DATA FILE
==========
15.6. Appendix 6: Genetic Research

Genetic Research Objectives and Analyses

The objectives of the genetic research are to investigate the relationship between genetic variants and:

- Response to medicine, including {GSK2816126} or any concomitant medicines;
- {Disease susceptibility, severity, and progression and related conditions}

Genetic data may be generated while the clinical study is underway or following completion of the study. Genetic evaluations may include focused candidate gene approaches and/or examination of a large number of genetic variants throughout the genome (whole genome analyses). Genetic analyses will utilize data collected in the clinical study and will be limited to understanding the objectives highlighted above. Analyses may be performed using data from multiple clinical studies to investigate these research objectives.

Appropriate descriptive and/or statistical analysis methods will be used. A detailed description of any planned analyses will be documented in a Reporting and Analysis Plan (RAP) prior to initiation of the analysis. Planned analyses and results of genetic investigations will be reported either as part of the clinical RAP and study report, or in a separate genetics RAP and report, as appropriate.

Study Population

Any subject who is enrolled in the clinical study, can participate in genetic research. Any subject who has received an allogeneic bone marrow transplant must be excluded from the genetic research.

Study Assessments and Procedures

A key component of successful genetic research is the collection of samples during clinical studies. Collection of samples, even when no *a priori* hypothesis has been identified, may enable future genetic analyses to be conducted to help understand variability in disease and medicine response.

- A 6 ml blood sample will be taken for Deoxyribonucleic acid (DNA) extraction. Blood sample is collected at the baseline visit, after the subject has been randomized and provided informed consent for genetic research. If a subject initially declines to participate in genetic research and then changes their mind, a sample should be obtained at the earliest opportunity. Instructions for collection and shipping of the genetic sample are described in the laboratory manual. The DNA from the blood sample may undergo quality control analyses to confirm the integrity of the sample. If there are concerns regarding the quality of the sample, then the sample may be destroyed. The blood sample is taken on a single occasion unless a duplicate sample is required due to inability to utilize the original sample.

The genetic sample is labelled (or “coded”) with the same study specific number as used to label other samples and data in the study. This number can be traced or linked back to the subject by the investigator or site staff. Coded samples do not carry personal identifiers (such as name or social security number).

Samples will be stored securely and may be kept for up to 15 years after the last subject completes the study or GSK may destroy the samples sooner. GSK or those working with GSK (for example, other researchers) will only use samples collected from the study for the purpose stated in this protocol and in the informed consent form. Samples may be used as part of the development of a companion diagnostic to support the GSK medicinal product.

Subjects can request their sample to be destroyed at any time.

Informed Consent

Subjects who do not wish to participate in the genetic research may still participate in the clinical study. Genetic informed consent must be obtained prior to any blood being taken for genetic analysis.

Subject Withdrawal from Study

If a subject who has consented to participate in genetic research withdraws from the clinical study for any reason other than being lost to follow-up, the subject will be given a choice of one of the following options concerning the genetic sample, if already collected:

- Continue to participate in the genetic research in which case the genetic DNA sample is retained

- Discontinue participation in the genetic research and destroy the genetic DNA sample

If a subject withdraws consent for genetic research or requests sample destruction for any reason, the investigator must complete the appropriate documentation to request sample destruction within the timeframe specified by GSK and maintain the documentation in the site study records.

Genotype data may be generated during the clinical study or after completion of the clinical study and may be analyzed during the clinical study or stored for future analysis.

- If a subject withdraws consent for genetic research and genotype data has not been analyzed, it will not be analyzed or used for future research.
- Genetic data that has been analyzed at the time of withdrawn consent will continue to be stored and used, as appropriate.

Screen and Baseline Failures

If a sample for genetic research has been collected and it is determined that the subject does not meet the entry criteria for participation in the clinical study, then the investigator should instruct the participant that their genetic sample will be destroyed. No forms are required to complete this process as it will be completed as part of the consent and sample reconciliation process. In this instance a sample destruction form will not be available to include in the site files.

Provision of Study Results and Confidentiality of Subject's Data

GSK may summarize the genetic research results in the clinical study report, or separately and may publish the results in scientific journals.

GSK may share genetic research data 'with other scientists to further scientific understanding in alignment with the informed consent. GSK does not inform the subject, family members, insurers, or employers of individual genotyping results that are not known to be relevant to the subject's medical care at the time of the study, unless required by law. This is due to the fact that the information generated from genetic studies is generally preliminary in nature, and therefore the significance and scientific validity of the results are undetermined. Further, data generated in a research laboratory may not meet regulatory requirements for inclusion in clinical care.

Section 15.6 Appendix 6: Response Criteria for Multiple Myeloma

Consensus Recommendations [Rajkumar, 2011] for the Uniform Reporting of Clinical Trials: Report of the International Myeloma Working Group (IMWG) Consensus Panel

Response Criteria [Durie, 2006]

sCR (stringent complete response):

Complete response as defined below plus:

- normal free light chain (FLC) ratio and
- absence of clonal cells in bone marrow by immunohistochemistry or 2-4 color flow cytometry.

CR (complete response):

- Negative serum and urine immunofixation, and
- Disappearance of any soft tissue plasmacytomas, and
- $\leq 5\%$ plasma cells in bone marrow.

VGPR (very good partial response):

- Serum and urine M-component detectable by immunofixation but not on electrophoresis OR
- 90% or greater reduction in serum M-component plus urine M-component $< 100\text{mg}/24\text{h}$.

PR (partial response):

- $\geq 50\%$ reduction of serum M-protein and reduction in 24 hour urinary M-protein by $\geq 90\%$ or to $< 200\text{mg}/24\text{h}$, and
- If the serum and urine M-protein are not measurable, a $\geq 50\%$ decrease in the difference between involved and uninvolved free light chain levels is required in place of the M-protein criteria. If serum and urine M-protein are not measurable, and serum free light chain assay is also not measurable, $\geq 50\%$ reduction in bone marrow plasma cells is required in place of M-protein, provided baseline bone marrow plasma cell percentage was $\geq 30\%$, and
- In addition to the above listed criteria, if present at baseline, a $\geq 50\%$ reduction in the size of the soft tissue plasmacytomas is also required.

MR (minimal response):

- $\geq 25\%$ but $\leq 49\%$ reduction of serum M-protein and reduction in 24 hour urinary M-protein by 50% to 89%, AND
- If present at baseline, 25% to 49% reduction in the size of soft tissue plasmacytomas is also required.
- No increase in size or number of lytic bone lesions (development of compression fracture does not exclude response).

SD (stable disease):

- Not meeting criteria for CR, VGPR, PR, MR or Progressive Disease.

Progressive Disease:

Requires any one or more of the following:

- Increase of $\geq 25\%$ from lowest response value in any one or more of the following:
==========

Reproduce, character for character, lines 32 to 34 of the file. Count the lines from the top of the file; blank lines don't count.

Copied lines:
Consensus Recommendations [Rajkumar, 2011] for the Uniform Reporting of Clinical Trials: Report of the International Myeloma Working Group (IMWG) Consensus Panel

Response Criteria [Durie, 2006]

sCR (stringent complete response):